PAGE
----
About four years ago I started looking at the future of brands. I wanted to explore in a series of articles what I felt was coming down the track – and to think through the implications from a branding point of view. I decided back then, that there were five key aspects that marketers would need to address:
- Play – how do we bring a sense of playfulness and engagement to brands – particularly in the “digital” space
- Micro – understanding the power of small interactions and the way these customer interactions crush the slow moving “big idea”
- Performance – what does it mean for a brand to “live” in a digitally-connected, always-on world
- Content – how content is at the heart of your brand (whether you know it or like it – or not)
- You – the personal dimension of branding – and what I now call “the social way”
Interestingly, I still hold these elements in my mind when I look through various campaigns and digital programs that flash across my various screens. And for better or worse, most advertising or the digital equivalent leaves me cold, detached, emotionally vacant. Every now and then I do, however, see cause for hope.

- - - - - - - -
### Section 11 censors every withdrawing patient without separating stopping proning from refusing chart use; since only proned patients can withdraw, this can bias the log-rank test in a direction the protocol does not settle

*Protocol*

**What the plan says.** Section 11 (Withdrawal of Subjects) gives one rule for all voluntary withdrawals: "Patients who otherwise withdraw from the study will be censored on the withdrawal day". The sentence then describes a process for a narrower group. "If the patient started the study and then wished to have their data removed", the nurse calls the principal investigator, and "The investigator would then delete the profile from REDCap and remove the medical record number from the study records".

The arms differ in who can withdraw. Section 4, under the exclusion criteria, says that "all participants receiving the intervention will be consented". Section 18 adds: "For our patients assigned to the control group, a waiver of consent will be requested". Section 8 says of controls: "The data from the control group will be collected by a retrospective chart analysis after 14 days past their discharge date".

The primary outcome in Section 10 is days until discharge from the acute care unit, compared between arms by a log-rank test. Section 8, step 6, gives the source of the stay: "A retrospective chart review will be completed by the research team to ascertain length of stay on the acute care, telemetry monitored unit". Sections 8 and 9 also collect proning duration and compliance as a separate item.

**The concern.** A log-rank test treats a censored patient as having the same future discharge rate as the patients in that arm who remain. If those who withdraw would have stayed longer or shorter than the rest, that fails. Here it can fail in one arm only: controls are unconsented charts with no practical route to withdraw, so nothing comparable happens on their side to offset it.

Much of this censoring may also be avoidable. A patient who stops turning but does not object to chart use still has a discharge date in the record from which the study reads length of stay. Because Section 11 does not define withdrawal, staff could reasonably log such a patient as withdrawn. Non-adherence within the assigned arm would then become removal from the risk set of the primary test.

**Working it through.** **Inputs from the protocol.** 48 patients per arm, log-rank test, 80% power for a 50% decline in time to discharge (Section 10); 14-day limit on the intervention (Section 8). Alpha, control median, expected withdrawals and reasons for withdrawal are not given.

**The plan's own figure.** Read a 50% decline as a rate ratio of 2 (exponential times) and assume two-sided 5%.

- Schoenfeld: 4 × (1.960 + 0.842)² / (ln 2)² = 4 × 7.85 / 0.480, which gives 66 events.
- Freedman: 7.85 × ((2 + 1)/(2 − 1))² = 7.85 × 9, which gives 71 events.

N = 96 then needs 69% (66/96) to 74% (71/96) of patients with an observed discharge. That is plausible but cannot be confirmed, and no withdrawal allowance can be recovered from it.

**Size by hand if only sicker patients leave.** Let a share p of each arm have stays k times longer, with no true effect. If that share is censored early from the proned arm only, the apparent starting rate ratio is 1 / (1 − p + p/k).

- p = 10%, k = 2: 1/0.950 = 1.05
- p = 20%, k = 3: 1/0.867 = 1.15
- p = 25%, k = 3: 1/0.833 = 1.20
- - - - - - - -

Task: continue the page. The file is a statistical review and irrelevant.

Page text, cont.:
The P&O microsite celebrating 175 years of cruising history is one such ray of hope. There’s a touch of playfulness (and even some elements of the P-L-A-Y content model), micro interactions in the form of passenger stories and images, the potential for commentary and interaction, and a nice easy-to-use microsite.
But this is still seems to be a brand under management rather than a truly “social brand”. Surely there are thousands of stories of P&O passengers that have already been shared on social sites like Flickr, Facebook, Tumblr or YouTube – could it have been possible to tap into what already exists? Perhaps orchestrating the permissions etc was beyond scope or budget … and yet, I wonder how a more open platform might have seen the number of submissions leap ahead – or generate more buzz around what is a great storytelling idea.
Contrast this, for example, to vibrant immediacy of the visual storytelling offered by This is Sydney Now. Drawing on the Instagram API, it shows in real time what is being tagged and shared on that photography-inspired platform. It’s voyeuristic, messy and highly addictive. To have your photo appear, all you need to do is to take a photo on a smartphone and include the geo-tag location information (a simple on/off option in the Instagram app).
Now imagine if there was 175 years of that sort of storytelling available? Now that would be a story to blow your mind.